Domestic Violence Risk Assessment
Whether a criminal or family law case, the assessment of domestic violence recidivism is often requested. Although women certainly abuse men, women abuse women, and men abuse men, the most common scenario is a man abusing a woman. However, many of the traits noted in abusive men can be generalized to anyone who is abusive.
Who Perpetrates Domestic Violence?
Men who batter their wives have often experienced family violence in their childhoods. This includes both witnessing and being the target of violence.
Domestic violence does not discriminate based on socioeconomic strata; however, men with less education and income are more prone to be violent. If there is a difference between the man and the woman's socioeconomic status (i.e. she has more education) this increases the risk as well.
Not surprisingly, alcohol and drug use are high risk factors for abuse. Superbowl Sunday is one of the days with the highest rate of abuse.
Batters report lower self-esteem but research on anger, stress, and depression is mixed. Anger and stress do not appear to be directly related as a risk factor, although they certainly increase the risk in those who are already batterers. Traditional sex role attitudes are also surprisingly unrelated to battering.
So, how do you assess if someone is likely to become abusive again?
Checklists of behavior regarding actions that are emotionally and physically abusive, as well as life-threatening, can be completed such as the Conflict Tactics Scale. Domestic violence dramatically increases with substance use so instruments such as the Michigan Alcohol Screening Test can also be used. However, the most empirically validated assessment guide is the Spousal Risk Assessment (SARA) Guide.
The SARA is a set of structured guidelines for assessing the risk of repeated violence, which is coded from interviews and case history data. It identifies 20 risk factors and gives a risk rating of low, moderate, or high. The factors include:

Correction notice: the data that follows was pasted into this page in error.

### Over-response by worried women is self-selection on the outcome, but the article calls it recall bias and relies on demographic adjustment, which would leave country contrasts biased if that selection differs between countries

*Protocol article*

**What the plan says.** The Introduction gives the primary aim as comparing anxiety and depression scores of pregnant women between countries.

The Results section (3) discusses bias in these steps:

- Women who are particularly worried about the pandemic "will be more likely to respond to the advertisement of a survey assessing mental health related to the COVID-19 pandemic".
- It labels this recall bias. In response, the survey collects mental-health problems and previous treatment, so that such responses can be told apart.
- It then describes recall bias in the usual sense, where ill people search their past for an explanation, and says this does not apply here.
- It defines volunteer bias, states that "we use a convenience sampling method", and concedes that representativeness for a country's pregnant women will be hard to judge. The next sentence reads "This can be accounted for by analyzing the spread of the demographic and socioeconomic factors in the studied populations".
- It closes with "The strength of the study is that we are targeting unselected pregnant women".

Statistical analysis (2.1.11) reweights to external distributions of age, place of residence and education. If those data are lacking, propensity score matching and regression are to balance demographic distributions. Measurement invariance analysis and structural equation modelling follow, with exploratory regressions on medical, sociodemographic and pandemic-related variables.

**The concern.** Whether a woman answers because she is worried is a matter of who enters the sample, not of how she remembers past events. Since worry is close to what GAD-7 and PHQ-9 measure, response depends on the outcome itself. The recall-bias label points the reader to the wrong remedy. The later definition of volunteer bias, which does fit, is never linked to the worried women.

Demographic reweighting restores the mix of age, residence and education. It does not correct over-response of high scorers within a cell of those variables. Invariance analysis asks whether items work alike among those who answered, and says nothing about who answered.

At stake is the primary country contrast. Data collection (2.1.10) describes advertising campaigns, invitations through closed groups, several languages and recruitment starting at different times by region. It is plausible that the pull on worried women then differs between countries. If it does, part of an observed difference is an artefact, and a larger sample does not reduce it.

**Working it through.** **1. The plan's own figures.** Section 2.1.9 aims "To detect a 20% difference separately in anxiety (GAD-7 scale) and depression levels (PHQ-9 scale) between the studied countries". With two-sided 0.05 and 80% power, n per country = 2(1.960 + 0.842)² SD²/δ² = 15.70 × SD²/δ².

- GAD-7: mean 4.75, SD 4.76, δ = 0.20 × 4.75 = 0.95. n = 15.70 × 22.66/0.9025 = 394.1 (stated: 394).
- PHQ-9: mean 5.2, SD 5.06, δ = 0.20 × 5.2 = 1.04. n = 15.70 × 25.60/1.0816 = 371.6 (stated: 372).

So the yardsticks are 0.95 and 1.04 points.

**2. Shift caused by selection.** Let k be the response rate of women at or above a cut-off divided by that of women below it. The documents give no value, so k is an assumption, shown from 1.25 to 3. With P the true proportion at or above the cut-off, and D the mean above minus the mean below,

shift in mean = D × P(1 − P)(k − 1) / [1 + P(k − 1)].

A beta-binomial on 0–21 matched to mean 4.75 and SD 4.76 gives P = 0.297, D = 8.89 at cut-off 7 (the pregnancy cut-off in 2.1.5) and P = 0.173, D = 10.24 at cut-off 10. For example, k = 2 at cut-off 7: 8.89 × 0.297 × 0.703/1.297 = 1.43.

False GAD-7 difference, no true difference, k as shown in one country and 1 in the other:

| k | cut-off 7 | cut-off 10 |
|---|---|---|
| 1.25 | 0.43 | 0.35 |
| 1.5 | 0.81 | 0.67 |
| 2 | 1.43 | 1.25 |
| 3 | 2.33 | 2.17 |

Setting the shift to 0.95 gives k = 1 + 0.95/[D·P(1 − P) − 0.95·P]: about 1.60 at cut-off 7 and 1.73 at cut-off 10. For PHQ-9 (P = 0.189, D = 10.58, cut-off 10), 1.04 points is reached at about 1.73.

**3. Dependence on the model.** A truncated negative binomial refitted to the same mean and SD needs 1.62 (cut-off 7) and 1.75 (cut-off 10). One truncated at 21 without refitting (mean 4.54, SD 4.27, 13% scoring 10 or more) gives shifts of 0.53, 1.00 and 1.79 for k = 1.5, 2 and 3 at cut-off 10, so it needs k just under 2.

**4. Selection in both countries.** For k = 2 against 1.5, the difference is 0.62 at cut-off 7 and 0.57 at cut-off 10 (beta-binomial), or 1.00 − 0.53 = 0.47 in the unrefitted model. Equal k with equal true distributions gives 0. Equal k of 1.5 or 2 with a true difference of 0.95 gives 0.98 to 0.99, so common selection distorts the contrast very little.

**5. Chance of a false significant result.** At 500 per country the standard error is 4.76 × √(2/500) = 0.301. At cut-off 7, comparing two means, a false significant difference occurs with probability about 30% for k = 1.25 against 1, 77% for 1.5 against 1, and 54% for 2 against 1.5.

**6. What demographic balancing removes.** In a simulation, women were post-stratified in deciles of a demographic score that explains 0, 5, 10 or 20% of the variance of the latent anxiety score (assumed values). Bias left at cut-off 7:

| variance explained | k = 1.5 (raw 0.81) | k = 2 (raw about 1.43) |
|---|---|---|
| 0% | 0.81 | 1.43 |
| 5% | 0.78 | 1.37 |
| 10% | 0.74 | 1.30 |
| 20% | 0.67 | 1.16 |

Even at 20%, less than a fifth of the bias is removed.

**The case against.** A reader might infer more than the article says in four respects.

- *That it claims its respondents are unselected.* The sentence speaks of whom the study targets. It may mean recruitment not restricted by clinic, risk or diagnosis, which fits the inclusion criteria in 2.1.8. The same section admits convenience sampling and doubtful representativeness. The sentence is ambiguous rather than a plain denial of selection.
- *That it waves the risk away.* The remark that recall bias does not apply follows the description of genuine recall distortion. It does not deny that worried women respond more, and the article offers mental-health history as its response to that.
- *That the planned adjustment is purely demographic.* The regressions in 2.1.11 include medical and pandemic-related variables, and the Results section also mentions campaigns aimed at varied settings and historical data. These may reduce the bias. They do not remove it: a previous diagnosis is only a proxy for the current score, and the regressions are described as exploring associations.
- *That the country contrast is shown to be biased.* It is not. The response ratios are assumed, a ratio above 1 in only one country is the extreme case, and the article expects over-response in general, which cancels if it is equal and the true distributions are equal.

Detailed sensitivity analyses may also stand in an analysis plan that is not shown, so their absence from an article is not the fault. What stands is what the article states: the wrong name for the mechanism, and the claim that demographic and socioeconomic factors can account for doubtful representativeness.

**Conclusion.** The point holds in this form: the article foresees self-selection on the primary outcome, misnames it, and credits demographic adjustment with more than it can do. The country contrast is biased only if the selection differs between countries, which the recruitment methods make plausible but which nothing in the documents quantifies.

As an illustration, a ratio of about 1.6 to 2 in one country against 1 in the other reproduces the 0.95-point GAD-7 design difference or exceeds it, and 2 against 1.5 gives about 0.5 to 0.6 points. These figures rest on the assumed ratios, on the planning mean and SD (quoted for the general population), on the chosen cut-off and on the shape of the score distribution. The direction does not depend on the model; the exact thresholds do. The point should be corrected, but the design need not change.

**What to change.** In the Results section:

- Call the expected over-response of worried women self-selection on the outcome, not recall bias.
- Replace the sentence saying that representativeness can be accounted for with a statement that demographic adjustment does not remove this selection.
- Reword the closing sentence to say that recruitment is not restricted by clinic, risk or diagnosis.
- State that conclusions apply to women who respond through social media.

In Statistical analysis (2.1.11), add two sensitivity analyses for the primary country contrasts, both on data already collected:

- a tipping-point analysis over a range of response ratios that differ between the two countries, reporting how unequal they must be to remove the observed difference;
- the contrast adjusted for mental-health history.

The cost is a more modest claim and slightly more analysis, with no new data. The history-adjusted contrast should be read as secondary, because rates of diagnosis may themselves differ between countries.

- Assault of family members or of strangers or acquaintances
- Violation of conditional release
- Relationship problems
- Employment problems
- Being the victim of or witness to family violence
- Substance abuse
- Social or homicidal ideation or intent
- Psychotic or manic symptoms
- Diagnosed personality disorder - particularly antisocial
- Physical or sexual assault
- The use of weapons or threats of death
- An escalation in the severity or frequency of spousal abuse
- Any violations of no-contact orders
- Minimization or denial
- Attitudes that support or condone spousal assault
It should be noted that an evaluator cannot determine if someone committed an offense in the past, only their likelihood of committing an offense in the future. Therefore, if you have a client who has been accused of domestic violence, a risk assessment can look at the likelihood that the individual would commit such an offense. If your client has admitted to committing an offense, or there is strong evidence to suggest the crime has occurred, an evaluation can also determine the likelihood of reoffense.
Reference: Wrightsman, L. & Fulero, S. (2005). Forensic Psychology, Second Edition. Thomson Wadsworth.
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